The previously mentioned study finding that people eschew fruits and vegetables when they’re tired wasn’t an anomaly — a study published in the January issue of the Journal of Clinical Sleep Medicine found that people whose diets are low in fiber and high in saturated fat slept more lightly and tended to wake more during the night than people who ate higher-fiber diets.
Researchers also found that when nutritionists made participants high-protein meals low in saturated fat, people fell asleep in 17 minutes, whereas when they chose their own less healthful meals, it was 29 minutes before they drifted off. The study authors wrote that they hope diet interventions might prove effective in the future for treating sleep disorders.
Consuming high amounts of fat and sugar and low amounts of fiber for just one day affected sleep quality of participants in a 2013 study published in the journal Appetite. What’s more, pictures of unhealthy food such as pepperoni pizza triggered more brain activity in the sleep deprived than when they were shown pictures of fruits, vegetables and oatmeal.
That pizza and candy generated more neural excitement than oatmeal did probably doesn’t sound that surprising, but the results did indicate that people who’d gotten adequate amounts of sleep were more able to resist the temptation of terrible foods, according to the paper published in Nature in 2013. The authors concluded that sleep deprivation, therefore, might reasonably contribute to obesity. In addition, they reported that study participants ate more and higher amounts of fat than people who’d gotten nine hours of sleep, researchers also found.
4. When Our Sleep Patterns Are Off, So Are Our Eating Patterns.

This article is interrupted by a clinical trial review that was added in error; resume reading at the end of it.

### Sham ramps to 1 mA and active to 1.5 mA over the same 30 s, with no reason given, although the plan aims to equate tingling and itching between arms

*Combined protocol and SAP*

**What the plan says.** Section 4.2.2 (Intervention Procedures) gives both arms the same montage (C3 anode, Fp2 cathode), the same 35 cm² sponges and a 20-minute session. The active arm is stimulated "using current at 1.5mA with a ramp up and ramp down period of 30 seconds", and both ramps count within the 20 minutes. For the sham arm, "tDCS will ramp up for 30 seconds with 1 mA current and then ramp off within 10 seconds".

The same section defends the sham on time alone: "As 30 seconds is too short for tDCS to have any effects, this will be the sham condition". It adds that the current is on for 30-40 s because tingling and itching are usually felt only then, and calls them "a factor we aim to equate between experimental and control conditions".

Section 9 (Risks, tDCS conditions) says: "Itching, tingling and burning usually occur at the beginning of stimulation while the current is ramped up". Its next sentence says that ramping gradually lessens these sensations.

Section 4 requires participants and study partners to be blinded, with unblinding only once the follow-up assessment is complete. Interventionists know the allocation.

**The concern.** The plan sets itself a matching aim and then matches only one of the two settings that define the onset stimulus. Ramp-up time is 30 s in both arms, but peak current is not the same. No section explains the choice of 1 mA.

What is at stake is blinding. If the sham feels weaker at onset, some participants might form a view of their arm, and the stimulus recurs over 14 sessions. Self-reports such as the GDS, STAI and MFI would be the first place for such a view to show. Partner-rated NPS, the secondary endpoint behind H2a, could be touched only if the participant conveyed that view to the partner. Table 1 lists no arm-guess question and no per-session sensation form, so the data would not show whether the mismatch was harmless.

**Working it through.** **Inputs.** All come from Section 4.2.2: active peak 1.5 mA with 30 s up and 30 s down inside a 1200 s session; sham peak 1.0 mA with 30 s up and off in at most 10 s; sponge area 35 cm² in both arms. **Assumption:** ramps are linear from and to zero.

People appear to be drawn to high-fat foods the day after they’re deprived of adequate sleep, concluded the authors of a 2015 paper published in Scientific Reports.
University of Pennsylvania researchers looking at how sleep deprivation affects activity in the brain noted in that subjects who were kept awake consumed 1,000 calories overnight, in addition to the normal range of calories they ate during the day. The sleep-restricted group, however, tended to get more of those daytime calories from fat compared to their control group counterparts.
It doesn’t stop there. Researchers at Brigham Young University also found that consistent sleep and wake times appear to correlate with lower amounts of body fat in a study published in 2013. Subjects who had more than 90-minute variations in their sleep and wake times had higher body fat composition than those whose sleep and wake time variations didn’t span more than an hour. Those with the lowest body fat were those who got between eight and eight-and-a-half hours of sleep per night.
One more for good measure: Researchers in another study found that late sleepers ate more at dinner after shorter (less than seven hours) sleep, according to the small study of 52 women published in Obesity in 2011. They also slept less overall and were more likely to consume fast food and soda and less likely to eat healthy foods.
5. Yes, Sleep-Eating is a Real Disorder — And Can Be Quite Dangerous.
Researchers are still trying to understand why sleep-eating — also known as a sleep-related eating disorder in which, you guessed it, people eat while asleep and have no memory of it after waking — happens and how to treat it.
The parasomnia is more common among women but affects 1 to 3 percent of the population. It’s much more prevalent among people with eating disorders; 10 to 15 percent of people with eating disorders also have problems with sleep-eating. Peanut butter is a fave among sleep eaters, but some people ingest bizarre, inedible and dangerous items such as uncooked rice or cleaning products. The problem often goes undetected, and sleep eaters tend to have other sleep issues such as sleep apnea, restless leg syndrome or sleepwalking.
Common reasons for sleep-eating include a traumatic event such as a death in the family or taking new medications such as zolpidiem (generic Ambien). Consult a doctor if you’re dieting, as changes in diet also can prompt sleep eating, too. In addition to helping pack on the pounds, the disorder can cause be quite dangerous, causing someone to choke on thick foods or cut or burn themselves during somnambular snack preparation.